Stranger Things: Season 1 Review

series creator: The Duffer Brothers

show runner: The Duffer Brothers

starring: Winona Ryder, David Harbour, Finn Wolfhard and Millie Bobby Brown

genre: Adventure | Sci-Fi

premiered on Netflix: July 15, 2016

This show is built massively around 1980's movie nostalgia right to its very core. In addition, it had enough luck and determination that's it's kid actors didn't suck and also despite its story and setting being a variation of so many 80's genres bundled together. It managed to be an engaging entertainment package that has developed a cult following and possibly future awards glory that it does objectively deserve.


In the 1984 town of Hawkins, life was going as normal with friends playing Dungeons and Dragons, teenagers being infatuated by romance and adults oblivious to the world around them.

When one of the kids of this small community goes missing and another one pops up out of nowhere with special powers. It will mobilize certain groups of the population to finally take charge and find out the true reason behind the young boy's disappearance and the government's interest in all of this.


A show's success lies not only if it can be groundbreaking but also in its innate ability to keep you engaged throughout an entire season with likable characters that are on worthwhile or even frightening adventures. And while this may be a throwback to 80's pop culture from Stephen King novels to Spielberg films and using various elements that suits them. From a synth soundtrack to a small town community similar to 'Twin Peaks' (which makes sense as they wrote 'Wayward Pines' episodes) or even 'Halloween'. It is a show worth watching all nostalgia talk aside. As people are after the viewing of the show still talking about it regardless of the endless pop culture references, smart easter egg memorabilia and subliminal referencing. Something that proves you can follow a trend without being annoying about it. 

In general, this is how films of the 80's survived and thrived on with small knit groups banding together to fight evil and explore the world around them. Think of 'Goonies' or 'E.T.' and you will surely know where this show takes its cues from. Similarly, the film 'Super 8' tried to do the same but in the end was too much of a homage and downer to get people on board. 'Stranger Things' trick is that it's fun, romantic and very funny at times. It has good mix of flashbacks to get a deeper understanding of the characters, enough time for all of them to have an arc of sorts and most importantly the kids act like kids and the adults act like adults. With their priorities being in order and jumping in the face of danger for different reasons based on their age and character.

Furthermore, the cast and the simplicity of their stories is what makes this show incredibly enjoyable. Not so much the alien inter-dimensional stuff and many of the other sci-fi elements. It's about Eleven and her bond with the kids group, every main character's determination to find Will and for each them to become the person they aspire to be or run away from. Such as the jock running away from being the stereotype and falling in love with the geek, or the geek succumbing to the stereotype and falling for the jock and the band of kids who are total science nerds but the real thrill seekers and heroes of the story.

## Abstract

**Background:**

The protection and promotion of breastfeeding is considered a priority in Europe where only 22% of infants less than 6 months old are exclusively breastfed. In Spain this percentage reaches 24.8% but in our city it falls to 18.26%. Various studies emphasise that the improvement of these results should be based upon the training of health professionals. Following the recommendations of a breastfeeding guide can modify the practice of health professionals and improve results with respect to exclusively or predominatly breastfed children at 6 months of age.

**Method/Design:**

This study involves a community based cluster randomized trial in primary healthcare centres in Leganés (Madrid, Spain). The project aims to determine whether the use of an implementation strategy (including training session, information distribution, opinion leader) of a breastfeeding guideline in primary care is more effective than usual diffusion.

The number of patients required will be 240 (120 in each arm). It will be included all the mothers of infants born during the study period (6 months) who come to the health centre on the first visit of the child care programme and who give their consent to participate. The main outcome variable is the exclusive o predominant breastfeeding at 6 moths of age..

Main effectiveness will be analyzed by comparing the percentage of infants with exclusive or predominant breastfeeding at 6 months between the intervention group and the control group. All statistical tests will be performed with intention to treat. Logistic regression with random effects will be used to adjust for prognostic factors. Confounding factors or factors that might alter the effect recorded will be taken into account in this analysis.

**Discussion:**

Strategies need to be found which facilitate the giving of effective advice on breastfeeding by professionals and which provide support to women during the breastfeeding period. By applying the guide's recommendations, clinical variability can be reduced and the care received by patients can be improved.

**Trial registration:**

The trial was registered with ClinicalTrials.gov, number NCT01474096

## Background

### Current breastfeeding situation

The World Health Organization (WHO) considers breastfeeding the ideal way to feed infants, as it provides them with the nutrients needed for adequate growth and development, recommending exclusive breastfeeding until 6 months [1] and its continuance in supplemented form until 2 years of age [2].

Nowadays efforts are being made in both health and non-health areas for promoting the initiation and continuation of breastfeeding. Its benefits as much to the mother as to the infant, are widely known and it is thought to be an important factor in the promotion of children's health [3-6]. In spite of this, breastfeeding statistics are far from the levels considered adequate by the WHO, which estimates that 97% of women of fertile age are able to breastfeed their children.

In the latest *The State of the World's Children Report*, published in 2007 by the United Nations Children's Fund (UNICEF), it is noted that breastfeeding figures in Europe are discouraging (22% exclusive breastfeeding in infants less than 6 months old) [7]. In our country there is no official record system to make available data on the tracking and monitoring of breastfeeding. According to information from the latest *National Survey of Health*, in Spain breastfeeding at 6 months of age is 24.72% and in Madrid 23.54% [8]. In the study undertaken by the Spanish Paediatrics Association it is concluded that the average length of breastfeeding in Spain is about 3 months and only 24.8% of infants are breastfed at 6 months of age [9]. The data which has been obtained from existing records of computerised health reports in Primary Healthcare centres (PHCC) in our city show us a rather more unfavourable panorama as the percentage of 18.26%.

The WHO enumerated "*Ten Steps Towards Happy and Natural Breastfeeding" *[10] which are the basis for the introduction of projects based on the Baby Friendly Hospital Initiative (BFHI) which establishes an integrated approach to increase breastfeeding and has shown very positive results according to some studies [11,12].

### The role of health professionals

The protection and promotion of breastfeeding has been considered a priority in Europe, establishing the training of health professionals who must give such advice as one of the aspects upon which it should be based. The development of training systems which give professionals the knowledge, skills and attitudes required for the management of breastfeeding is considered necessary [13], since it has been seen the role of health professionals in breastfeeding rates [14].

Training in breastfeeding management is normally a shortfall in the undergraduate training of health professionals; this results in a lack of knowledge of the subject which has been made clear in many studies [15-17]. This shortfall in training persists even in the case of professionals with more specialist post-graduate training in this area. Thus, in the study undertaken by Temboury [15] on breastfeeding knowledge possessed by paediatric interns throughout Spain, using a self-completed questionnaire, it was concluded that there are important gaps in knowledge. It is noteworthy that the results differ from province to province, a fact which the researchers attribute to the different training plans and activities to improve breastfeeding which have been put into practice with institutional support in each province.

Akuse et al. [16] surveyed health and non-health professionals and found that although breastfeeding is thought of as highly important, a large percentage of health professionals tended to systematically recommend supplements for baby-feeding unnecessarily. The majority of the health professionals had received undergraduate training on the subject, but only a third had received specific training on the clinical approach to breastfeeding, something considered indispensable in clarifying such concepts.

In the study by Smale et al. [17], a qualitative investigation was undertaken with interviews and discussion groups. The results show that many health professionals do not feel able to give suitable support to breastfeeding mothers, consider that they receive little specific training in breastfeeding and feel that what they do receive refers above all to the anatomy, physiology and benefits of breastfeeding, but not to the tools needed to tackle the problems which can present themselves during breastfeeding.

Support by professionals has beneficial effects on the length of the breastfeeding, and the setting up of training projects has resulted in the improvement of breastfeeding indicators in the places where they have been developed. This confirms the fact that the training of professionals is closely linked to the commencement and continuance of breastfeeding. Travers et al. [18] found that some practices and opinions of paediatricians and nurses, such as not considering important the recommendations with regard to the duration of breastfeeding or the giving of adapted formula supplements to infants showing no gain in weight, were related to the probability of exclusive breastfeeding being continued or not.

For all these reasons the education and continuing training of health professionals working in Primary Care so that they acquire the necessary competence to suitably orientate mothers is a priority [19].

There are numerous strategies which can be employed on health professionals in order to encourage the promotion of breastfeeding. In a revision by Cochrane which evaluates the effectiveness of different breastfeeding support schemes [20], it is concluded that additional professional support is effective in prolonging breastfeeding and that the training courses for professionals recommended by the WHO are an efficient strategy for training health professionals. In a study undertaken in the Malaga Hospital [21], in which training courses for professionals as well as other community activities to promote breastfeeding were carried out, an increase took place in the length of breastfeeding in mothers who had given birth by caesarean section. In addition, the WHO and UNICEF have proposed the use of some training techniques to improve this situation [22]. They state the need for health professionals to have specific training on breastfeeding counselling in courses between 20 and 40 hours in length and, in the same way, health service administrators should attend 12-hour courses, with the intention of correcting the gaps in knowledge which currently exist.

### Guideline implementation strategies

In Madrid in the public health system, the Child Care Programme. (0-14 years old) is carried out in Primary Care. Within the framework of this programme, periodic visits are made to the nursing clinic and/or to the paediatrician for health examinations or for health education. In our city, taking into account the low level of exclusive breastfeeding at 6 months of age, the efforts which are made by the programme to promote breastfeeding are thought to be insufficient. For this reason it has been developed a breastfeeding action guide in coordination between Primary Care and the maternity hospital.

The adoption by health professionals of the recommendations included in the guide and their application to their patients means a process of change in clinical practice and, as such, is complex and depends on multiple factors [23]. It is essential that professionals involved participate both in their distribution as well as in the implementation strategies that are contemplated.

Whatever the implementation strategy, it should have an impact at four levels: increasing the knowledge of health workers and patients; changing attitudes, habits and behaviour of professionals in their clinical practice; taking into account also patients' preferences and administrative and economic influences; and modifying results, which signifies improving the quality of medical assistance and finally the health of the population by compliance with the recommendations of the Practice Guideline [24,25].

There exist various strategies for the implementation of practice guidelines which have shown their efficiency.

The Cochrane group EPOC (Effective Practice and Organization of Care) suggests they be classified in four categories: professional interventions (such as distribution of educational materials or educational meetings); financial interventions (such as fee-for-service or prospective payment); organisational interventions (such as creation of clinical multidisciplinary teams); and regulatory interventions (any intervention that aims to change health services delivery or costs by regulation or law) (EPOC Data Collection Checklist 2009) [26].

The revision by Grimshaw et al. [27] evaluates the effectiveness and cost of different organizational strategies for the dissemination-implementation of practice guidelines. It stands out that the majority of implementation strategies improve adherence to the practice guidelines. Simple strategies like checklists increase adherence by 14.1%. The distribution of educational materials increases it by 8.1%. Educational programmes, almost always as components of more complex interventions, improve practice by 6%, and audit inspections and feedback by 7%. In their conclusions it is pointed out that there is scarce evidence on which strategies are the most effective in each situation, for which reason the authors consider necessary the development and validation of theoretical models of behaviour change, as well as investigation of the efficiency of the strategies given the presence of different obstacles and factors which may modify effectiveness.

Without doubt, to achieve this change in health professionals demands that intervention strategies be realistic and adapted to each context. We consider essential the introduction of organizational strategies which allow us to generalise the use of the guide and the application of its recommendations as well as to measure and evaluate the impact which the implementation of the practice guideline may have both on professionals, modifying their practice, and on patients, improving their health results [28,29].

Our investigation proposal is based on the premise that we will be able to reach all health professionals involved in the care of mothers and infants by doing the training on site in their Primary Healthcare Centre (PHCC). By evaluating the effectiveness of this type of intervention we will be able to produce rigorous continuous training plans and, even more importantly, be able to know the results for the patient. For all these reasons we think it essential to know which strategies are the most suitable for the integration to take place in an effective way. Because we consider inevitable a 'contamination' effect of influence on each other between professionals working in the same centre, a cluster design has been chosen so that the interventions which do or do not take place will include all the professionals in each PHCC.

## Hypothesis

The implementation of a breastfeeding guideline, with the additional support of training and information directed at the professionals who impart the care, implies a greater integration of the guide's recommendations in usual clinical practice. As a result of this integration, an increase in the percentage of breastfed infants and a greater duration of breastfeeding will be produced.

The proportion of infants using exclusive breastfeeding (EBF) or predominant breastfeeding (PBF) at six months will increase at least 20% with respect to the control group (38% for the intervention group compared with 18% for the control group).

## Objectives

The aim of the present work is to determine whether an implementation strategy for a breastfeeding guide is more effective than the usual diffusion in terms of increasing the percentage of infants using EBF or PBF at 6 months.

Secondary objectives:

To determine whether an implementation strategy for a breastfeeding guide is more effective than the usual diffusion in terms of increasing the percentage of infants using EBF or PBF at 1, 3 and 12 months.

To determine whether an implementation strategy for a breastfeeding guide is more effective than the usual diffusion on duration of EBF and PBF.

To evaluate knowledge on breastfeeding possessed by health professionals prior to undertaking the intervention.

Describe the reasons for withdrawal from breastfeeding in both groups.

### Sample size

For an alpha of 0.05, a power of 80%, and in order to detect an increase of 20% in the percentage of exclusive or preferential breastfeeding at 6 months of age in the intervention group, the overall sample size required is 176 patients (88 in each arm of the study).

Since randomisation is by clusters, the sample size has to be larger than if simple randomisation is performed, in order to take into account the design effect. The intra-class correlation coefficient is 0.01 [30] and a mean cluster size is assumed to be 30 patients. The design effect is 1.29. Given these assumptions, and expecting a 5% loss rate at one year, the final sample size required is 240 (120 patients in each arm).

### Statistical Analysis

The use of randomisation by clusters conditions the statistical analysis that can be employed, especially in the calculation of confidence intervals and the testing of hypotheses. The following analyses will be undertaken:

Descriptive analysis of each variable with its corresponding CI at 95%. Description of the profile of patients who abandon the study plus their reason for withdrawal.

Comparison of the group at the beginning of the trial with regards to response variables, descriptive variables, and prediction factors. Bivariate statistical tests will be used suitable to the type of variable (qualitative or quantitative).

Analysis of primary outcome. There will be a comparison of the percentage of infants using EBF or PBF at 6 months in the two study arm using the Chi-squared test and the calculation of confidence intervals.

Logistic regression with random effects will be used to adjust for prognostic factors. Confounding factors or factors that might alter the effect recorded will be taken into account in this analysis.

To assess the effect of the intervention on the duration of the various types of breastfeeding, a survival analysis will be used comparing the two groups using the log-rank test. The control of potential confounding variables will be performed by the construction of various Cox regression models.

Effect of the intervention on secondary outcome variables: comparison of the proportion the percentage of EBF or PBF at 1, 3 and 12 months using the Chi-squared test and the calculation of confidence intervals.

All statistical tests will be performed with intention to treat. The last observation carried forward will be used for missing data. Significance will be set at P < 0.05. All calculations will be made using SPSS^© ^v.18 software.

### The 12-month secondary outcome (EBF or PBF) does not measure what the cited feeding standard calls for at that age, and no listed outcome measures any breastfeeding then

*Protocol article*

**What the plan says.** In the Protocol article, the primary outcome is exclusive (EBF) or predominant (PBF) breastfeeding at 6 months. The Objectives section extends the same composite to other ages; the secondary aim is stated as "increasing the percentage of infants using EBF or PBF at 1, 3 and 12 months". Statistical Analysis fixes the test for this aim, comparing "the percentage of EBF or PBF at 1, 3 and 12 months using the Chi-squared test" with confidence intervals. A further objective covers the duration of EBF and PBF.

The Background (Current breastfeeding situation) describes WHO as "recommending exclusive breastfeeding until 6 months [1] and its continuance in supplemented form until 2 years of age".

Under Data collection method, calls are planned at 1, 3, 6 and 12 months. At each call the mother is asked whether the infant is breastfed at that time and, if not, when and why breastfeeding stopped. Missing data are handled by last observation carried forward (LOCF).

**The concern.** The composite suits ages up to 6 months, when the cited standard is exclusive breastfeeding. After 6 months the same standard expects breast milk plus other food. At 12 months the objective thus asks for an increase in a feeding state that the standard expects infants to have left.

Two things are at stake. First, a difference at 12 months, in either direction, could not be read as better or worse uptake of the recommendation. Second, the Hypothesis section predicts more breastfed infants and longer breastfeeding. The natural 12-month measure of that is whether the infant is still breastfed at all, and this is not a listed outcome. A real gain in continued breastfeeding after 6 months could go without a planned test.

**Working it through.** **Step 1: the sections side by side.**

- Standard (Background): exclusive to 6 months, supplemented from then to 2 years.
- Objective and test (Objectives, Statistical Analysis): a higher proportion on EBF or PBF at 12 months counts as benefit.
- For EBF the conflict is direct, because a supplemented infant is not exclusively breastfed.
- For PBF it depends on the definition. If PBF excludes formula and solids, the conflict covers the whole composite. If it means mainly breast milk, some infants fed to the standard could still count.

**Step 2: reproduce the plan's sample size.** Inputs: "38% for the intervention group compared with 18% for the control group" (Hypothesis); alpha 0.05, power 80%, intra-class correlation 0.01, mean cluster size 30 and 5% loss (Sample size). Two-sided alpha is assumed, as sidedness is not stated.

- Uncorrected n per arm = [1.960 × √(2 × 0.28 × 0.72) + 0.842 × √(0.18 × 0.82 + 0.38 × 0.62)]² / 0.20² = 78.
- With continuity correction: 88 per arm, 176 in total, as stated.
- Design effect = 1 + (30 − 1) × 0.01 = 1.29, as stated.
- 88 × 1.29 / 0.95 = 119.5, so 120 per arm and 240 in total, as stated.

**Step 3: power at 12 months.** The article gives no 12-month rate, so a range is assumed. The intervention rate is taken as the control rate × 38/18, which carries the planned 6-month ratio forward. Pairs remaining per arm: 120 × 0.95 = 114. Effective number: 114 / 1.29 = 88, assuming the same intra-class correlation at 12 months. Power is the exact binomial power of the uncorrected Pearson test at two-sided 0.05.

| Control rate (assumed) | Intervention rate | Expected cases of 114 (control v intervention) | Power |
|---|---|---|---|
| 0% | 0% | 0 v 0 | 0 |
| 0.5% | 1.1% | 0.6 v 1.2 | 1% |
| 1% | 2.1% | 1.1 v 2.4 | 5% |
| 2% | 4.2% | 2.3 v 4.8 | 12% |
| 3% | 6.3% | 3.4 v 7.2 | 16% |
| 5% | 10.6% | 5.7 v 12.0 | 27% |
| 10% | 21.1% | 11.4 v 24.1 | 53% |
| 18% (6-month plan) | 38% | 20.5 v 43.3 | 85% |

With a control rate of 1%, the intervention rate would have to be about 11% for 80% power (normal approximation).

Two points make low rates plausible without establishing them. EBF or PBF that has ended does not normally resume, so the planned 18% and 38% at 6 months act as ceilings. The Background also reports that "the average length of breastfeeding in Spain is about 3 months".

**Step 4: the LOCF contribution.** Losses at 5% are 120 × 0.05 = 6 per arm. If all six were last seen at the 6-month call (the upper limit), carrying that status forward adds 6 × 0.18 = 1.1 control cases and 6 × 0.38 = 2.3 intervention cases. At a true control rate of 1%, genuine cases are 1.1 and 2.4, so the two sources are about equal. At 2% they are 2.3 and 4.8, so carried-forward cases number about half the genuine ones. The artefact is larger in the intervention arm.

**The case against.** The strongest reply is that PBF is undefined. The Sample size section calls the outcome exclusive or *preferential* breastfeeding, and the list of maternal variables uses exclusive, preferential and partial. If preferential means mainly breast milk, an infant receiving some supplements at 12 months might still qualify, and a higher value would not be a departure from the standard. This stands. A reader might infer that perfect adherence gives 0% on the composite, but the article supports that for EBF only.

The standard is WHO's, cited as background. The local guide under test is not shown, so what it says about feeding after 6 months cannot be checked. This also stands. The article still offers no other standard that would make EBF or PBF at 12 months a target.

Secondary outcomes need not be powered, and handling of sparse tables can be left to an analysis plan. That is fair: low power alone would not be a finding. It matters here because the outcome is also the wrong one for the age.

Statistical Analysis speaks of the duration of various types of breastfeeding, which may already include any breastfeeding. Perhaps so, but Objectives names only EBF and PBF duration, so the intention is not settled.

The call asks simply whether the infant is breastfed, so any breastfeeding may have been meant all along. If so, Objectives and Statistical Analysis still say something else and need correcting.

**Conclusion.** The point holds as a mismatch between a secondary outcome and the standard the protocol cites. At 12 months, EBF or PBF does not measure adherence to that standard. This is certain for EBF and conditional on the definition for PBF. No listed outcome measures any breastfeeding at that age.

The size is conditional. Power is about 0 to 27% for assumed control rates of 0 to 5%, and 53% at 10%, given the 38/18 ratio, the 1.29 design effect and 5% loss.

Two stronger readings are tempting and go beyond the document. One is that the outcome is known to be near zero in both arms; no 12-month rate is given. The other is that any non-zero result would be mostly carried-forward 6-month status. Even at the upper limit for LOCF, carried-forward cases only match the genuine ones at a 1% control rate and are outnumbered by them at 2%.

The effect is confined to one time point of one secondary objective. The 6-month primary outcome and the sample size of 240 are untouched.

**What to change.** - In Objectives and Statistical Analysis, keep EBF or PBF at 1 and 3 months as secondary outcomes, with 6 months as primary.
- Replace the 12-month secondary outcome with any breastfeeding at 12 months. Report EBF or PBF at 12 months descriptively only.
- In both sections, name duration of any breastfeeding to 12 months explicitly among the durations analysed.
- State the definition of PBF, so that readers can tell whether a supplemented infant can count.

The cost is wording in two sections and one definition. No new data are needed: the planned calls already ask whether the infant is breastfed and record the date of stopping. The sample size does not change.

Nevertheless, my joy for the unexpected level of great acting from the children, the very well written small town quaint characters and consistent intrigue of the fate of certain characters and bond between them. The show is still a run of the mill sci-fi monster show, with no real mythology to it, no over arching conspiracy and deeper meanings either. Now, this could also be considered to be to the show's advantage that it isn't so complex. As it really is a great go to casual show to suggest to anyone to watch. However, one thing that should have been fixed was the visual effects of the film as they aren't particularly impressive. The practical effects may be passable and even when Eleven uses her powers you kind of buy it. But when the monster comes on screen you can see they needed another million here and there to spruce it up. While also the 'Under the Skin' rip off/homage from Eleven's under the water sensory deprivation was something awkward to experience.

Now this shouldn't take away from the experience that anyone might have with the show, its just difficult for myself to hear individuals rave about the great entertainment that this is or how this was what was missing from television when they have never seen 'Twin Peaks' or even the 'Twilight Zone'. While also forgetting that some will see it just as great causal entertainment and not another TV milestone that we all try to make out these shows to be.


This show could have been destined to fail on any other network but a little creative freedom while also a great array of talent and judgment for the product on screen played a role from having this show be yet another gimmick. As its trip down nostalgia lane is a sensationally worthwhile experience without boring moments, complicated deeper meanings or facetious story-lines. 

Personal Rating:

review by P K

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